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02 May 2018 Photo Charl Devenish
South Campus UAP celebrates 27 years of access to education
Mr Francois Marais, Prof Kalie Strydom, Prof Daniella Coetzee (South Campus Principal), Prof Francis Petersen, Dr Nthabeleng Rammile (Vice-Chairperson of the UFS Council), and Dr Khotso Mokhele (Chancellor of the UFS).

More than 27 years ago, international funding from the Human Sciences Research Council and Anglo American was put to an unusual use for that time. Prof Kalie Strydom’s research unit at the University of the Free State (UFS) was tasked with reviewing how institutional missions would change in the new South Africa. Prof Strydom worked closely with surrounding communities in Bloemfontein to develop a bridging course which would help students who showed potential to access tertiary education, although they did not meet the requirements. His vision brought to birth the University Access Programme (UAP), as it is known today, which is hosted on the UFS South Campus, and is still providing unique access to higher-education institutions in South Africa.

People with a passion for human development
March 2018 saw the 27th anniversary of this remarkable initiative, which has given a second chance to over 18 000 students. Special guests at the event included Prof Strydom, Mr Francois Marais, and representatives from the Department of Higher Education and Training and Investec’s corporate social investment office.

Dr Sonja Loots, researcher in the UFS Centre for Teaching and Learning (CTL), singled out two key individuals in the formation of the UAP: Prof Kalie Strydom, who initiated the programme, and Mr Marais, who has been Director of the UAP since its inception. Dr Loots highlighted one of the driving forces behind Prof Strydom’s perseverance, vision, and determination with the UAP by quoting from an interview with him for an upcoming book on student access and success. He said, “It was a decision based on principle … to be part of the solution to a better country.”

Access and success still an issue today
In his presentation on the “Importance of Access”, Prof Francis Petersen, Rector and Vice-Chancellor of the UFS, pointed out the vital role of access in South Africa, especially the value it offers for the betterment of the country’s people. However, he said that student success is also an issue, and institutions need to be accountable for it. Quoting Prof John Martin of the University of Cape Town’s Faculty of Engineering, “We must be flexible on access, but robust on success.” Only by “closing the loop” in this way, can the UFS and other higher-education institutions ensure a valuable contribution to the economy of the country.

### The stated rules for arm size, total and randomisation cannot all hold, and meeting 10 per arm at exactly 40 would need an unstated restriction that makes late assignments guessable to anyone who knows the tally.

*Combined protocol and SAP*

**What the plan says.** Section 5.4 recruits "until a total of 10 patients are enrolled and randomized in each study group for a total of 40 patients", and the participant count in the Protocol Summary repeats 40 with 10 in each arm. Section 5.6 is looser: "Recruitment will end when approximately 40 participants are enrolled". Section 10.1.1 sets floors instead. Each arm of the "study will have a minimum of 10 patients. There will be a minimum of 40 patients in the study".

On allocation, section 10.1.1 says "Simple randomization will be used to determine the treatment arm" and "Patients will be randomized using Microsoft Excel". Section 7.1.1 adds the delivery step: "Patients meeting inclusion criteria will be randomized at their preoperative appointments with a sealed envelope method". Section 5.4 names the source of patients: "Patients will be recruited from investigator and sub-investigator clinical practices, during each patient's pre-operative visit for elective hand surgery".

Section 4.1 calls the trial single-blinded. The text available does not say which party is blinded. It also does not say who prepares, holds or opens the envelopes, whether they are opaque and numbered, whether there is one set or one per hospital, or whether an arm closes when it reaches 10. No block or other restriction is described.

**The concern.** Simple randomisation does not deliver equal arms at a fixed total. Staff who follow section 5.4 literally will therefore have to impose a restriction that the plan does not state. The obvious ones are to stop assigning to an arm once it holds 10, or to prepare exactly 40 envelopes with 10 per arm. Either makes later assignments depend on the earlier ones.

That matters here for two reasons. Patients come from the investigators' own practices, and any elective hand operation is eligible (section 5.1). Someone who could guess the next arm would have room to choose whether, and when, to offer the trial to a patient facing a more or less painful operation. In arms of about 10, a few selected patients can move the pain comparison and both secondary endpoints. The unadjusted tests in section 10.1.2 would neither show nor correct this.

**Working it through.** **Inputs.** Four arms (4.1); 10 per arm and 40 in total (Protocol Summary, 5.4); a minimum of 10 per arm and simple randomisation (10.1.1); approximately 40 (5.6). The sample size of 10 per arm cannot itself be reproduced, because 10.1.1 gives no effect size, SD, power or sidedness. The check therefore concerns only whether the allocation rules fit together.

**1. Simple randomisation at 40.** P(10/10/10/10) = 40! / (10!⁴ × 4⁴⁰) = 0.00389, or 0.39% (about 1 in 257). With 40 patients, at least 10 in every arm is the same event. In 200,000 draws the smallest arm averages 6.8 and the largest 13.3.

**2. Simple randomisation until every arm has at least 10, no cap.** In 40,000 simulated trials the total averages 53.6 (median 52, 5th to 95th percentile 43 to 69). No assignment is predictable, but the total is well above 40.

News Archive

Horse-riding therapy improves self-confidence in children
2016-05-10


This group of Honours students in Psychology at the University of the Free State was honoured with the best postgraduate Service Learning award at the prize-giving function of the Faculty of the Humanities. From the left are Adriana de Vries, Hershel Meyerowitz, Simoné le Roux, Wijbren Nell, Melissa Taljaard, and Gerán Lordan. Photo: Marizanne Cloete.

Horse-riding therapy helps to improve self-confidence in children, and changes their perception of themselves. It puts them in a totally new environment where they can be free of any judgement.

According to Wijbren Nell, who achieved his Honours degree in Psychology at the University of the Free State (UFS), this is the ideal therapy when working with children with disabilities. He said it was amazing to see how they developed.

He was part of a group of Honours students in Psychology who received the best postgraduate Service Learning award in the Faculty of the Humanities for their community project. In 2015, this project by Wijbren, Hershel Meyerowitz, Gerán Lordan, Melissa Taljaard, Simoné le Roux, and Adriana de Vries, was part of their module Community and Social Psychology. They were honoured at the Faculty’s prize-giving function on 15 April 2016.

Purpose of project

“Our purpose with the project was to demonstrate to the children that they could still accomplish something, despite their disabilities,” Wijbren said. The students work on a weekly basis with learners from the foundation phase of the Lettie Fouché School in Bloemfontein. Marie Olivier’s Equistria Therapeutic Development Trust serves as the site for the community project. She has a long standing partnership with the UFS.

Horse-riding and therapy

According to Wijbren, the idea was to stimulate the psychomotor functioning of the children, as well as to promote their psychological well-being. He said research has shown that there is incredible therapeutic value in horse-riding. In this specific case, it has improved the children’s self-confidence, as they may have a poor self-image as a result of their disabilities.

“At the beginning of the year, there was a girl who didn’t even want to come close to a horse, let alone getting onto the horse. We kept on trying, and, once she was on the horse, we couldn’t get her down. This was the amazing thing about the project,” said Wijbren.

Award a surprise

Wijbren said the award was a honour and surprise to his group. He was full of praise for Dr Pravani Naidoo, a lecturer in Psychology at the UFS, who coordinates the therapeutic horse riding project. “She has a tremendous passion for this project, and challenged us to think on our feet. She is a real inspiration.”

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